Tree weta droppings It may be difficult to distinguish ship rat droppings from kiore droppings. Kiore are absent from large part of mainland New Zealand, and this may help decide if the droppings belong to kiore or not. Wētā droppings can resemble kiore droppings but tend to be thinner, have blunter ends and are often ridged lengthwise, as in the example at right. The ridging can be darker, resulting in a striped appearance, which fades with time.

Stick-insect droppings are even thinner and can look like a tube of stacked circular disks, especially when dry. 

Not the droppings you were looking for?

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Footprints and Tracks

Paws and feet

Kiore forefeet have four toes and the hindfeet have five toes, all with non-retractable claws. The hindfeet of adult kiore are 24.5mm to 31.0mm long, but the prints are usually shorter with only the toes showing. Kiore have a distinctive black diamond on the outer edge of their hind feet, while the rest of the foot and toes are pale. This can be a good way to distinguish between kiore and ship rats (which usually have dark hind feet).

Rat footprints show up clearly in tracking tunnels and forefeet and hindfeet are easily distinguished. In prints, the toes of the forefeet are widely spaced in a circular pattern, while the three central toes of the hindfeet are in a line with the two edge toes set slightly back. The forefeet have three main pads that are visible in tracks, while the hindfeet have around five pads. An adult forefoot print will be about 11.1mm wide and 15mm long. The hindfeet prints are about 15mm wide by 14mm long.

Rats have two main gaits on the ground – walking and running. If tracks are found in soft sediment it is possible to distinguish the gait from the arrangement of the footprints. When rats are walking, the prints are evenly spaced with distinct fore- and hind-footprints visible. When they are running, all four paw prints will be close together as the animal bounds along the ground.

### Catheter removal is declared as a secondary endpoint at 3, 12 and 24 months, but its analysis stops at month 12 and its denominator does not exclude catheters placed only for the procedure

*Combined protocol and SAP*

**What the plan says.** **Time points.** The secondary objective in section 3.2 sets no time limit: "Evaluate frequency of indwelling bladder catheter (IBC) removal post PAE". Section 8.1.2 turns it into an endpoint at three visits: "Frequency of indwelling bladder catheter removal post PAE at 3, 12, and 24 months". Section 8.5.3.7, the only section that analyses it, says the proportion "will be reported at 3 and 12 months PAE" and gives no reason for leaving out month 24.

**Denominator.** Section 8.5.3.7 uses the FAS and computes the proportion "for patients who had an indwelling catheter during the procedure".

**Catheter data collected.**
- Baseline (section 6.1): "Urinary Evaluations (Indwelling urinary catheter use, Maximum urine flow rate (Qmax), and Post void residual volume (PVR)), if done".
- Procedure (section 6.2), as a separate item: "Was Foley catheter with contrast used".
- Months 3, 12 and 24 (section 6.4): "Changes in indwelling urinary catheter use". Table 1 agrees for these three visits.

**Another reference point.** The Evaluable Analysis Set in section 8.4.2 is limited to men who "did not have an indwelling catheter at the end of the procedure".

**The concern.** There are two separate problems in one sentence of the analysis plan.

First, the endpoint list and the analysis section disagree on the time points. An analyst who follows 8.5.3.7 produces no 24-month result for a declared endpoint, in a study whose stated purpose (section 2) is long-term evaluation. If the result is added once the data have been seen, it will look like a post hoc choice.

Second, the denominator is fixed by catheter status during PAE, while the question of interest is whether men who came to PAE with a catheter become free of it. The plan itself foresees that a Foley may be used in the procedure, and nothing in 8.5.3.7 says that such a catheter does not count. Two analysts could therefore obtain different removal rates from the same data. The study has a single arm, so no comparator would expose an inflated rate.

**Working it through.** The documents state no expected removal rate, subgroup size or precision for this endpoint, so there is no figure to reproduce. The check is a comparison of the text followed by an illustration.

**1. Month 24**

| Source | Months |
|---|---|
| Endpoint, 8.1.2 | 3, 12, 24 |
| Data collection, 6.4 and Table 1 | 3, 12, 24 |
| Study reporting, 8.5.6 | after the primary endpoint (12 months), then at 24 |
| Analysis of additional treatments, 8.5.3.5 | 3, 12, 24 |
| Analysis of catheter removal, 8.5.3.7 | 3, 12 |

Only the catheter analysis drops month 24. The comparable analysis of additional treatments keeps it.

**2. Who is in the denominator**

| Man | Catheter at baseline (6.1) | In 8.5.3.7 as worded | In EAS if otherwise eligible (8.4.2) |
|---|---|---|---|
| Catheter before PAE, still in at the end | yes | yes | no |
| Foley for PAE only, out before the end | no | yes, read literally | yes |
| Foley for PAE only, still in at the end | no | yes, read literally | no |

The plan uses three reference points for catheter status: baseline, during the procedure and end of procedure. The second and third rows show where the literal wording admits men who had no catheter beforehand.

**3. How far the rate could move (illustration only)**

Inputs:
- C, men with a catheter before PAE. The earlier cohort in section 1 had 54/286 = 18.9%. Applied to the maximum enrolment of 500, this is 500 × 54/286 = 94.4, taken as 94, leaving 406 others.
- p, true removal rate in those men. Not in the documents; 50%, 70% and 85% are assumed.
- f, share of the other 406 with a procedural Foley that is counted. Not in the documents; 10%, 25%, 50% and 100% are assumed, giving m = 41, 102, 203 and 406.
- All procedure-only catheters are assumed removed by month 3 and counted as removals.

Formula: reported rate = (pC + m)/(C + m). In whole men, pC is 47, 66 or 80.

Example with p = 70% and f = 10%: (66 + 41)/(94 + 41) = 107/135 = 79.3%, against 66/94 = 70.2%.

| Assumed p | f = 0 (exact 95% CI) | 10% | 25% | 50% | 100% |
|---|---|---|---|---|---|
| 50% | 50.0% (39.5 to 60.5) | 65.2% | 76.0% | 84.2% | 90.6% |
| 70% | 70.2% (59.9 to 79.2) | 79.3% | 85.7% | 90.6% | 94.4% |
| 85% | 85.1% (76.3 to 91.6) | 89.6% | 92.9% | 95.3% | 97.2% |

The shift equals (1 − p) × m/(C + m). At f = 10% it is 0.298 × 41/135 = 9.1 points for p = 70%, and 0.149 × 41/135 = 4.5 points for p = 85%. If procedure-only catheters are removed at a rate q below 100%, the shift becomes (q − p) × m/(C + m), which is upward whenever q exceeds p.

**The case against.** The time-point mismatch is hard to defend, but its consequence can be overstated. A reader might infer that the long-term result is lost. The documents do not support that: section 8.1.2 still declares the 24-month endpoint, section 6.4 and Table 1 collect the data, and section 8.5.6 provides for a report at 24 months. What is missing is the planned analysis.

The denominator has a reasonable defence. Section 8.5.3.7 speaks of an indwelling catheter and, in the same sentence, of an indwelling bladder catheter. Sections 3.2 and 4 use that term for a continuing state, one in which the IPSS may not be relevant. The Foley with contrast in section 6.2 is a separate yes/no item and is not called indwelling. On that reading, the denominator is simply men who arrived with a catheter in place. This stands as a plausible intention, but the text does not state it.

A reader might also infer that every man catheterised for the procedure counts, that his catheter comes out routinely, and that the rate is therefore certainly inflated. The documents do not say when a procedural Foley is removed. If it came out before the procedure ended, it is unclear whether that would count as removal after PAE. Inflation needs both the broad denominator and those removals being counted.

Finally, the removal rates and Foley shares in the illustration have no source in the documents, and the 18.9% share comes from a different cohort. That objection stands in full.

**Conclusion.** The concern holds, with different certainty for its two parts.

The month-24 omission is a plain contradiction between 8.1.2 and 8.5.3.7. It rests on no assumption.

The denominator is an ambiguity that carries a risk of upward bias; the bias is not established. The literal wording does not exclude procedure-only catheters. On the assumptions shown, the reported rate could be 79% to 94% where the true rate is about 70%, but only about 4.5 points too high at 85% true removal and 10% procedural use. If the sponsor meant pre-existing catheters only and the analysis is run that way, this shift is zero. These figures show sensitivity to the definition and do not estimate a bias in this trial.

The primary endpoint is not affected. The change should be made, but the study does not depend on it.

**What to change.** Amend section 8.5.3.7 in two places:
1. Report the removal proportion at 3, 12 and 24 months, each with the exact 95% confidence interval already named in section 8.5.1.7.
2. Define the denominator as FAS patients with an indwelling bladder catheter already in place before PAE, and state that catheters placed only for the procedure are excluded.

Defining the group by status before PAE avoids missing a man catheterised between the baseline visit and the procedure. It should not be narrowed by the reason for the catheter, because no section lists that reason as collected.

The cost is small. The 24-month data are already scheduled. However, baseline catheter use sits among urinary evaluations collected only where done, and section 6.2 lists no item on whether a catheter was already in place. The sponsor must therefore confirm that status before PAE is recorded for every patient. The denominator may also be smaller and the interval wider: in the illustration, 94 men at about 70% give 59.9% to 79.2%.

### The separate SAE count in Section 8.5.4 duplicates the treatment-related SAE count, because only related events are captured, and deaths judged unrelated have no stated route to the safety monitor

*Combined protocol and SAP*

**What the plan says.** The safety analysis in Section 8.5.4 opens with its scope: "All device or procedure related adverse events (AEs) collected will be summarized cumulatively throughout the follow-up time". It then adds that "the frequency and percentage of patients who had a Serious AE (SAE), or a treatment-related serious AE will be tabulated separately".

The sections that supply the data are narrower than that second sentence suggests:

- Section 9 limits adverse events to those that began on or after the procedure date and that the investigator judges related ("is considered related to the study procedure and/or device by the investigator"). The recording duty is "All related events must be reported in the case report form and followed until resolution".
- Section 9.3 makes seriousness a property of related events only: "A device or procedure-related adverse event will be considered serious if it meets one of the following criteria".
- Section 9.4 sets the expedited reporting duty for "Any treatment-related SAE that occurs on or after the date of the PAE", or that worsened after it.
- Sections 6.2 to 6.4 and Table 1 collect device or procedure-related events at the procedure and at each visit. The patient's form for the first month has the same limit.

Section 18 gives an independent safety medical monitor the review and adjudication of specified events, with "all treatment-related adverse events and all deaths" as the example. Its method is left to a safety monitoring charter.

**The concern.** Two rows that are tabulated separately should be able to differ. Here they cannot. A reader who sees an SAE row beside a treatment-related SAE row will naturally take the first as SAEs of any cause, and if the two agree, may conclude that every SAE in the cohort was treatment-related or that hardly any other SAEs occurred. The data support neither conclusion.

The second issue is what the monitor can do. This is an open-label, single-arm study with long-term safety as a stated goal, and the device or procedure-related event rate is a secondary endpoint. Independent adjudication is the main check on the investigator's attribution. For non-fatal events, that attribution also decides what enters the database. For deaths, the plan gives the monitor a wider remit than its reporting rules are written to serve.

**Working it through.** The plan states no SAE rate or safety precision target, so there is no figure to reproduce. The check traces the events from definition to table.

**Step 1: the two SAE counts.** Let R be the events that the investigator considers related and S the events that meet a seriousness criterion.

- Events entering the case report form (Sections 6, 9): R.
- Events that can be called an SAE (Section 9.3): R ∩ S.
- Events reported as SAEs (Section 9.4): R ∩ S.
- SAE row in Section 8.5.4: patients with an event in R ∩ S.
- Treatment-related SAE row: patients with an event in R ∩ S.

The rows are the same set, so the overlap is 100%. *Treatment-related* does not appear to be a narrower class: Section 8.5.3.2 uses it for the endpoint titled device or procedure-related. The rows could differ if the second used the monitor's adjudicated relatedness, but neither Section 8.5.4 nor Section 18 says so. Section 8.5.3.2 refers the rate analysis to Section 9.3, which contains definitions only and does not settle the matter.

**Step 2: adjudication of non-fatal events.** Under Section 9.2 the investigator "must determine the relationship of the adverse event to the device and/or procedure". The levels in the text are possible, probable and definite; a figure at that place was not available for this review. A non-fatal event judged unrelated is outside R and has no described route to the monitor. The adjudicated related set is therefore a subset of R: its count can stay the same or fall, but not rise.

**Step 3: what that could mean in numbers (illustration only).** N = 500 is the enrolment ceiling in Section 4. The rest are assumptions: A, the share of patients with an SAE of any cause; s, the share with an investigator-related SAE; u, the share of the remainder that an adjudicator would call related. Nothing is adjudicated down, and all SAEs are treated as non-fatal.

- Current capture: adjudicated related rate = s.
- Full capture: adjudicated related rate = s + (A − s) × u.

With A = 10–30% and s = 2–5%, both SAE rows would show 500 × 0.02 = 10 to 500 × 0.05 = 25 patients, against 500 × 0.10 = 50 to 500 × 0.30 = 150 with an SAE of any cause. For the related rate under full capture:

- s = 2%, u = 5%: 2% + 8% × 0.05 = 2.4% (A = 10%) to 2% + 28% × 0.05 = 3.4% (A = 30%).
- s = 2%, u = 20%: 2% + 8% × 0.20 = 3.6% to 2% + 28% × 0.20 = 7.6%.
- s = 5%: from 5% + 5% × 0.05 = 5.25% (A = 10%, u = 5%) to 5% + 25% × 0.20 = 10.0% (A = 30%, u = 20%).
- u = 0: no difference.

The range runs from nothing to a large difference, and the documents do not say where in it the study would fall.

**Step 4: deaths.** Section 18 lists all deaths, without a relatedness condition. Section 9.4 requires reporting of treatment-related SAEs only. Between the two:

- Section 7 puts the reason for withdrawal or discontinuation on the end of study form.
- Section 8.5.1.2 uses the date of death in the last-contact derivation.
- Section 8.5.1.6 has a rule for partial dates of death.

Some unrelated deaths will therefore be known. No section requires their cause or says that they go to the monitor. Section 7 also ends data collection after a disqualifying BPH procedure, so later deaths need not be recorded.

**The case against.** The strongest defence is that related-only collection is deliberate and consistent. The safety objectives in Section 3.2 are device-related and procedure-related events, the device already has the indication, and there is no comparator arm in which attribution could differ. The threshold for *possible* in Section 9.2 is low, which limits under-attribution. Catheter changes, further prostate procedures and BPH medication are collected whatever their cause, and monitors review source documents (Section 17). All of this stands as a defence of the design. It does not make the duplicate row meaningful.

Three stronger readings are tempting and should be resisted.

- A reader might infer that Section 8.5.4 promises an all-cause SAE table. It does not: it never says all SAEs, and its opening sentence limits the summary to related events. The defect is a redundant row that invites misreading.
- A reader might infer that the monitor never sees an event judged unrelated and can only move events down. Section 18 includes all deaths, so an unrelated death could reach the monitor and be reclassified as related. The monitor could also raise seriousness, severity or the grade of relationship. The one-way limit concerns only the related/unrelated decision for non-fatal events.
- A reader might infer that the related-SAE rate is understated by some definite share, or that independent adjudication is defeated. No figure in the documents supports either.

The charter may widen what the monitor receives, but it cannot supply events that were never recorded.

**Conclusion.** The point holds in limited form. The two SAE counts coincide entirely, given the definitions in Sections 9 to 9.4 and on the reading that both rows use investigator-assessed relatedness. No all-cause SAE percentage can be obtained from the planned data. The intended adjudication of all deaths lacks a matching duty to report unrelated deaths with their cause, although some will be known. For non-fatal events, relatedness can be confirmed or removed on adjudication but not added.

Can be confused with:
Kiore footprints can be confused with Norway rat and ship rat prints as they can overlap in size at different ages.
Rat footprints from tracking tunnels can be confused with mustelid prints. They can be distinguished by drawing a line between toes 1 and 4 (A and B in photo “How to distinguish rat from stoat prints”) on the forefoot and 1 and 5 on the hindfoot. In rats, this line will either bisect the central pad or be slightly behind it. In mustelids, the line will be in front of the central pad.

Dens and nests

Food remains can be found around tree roots where kiore like to feed. They will dig small scrapes looking for food, but do not burrow. Kiore make nests in tree holes, behind loose bark and in tree stumps.

Can be confused with:
Other rat species.

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Have a look at all of our tracks.

Vegetation Damage

Fruits and Flowers

Kiore are likely to damage fruit, flowers and seeds in the same way as ship rats and Norway rats.

Can be confused with:
Damage by ship rats and Norway rats.

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Kill Sign

Fur, feathers or scales (vertebrate)


Populations of some seabirds increased after kiore were eradicated from Little Barrier-Hauturu Island. In 2004, the Department of Conservation carried out an operation to eradicate kiore from the 2,800 hectare island. The following breeding season, Cook’s petrels had a 70% breeding success rate compared with 5% in previous years.

Lizards and frogs

Kiore can have a significant impact on lizards but some lizard species are more susceptible to rat predation than others. Kiore colonised a small island in the Mokohinau Group (Hauraki Gulf) during 1977 and caused a dramatic drop in lizard numbers.

Can be confused with:
Predation of other rats, mustelids (stoat, ferret, weasel) and cats. Remember, too, that animal remains might have been scavenged.

Insects or snails (invertebrate)

Kiore chew a hole in snail shells to access the soft tissues inside. Like other rodent species they are also likely to eat insects and other invertebrates.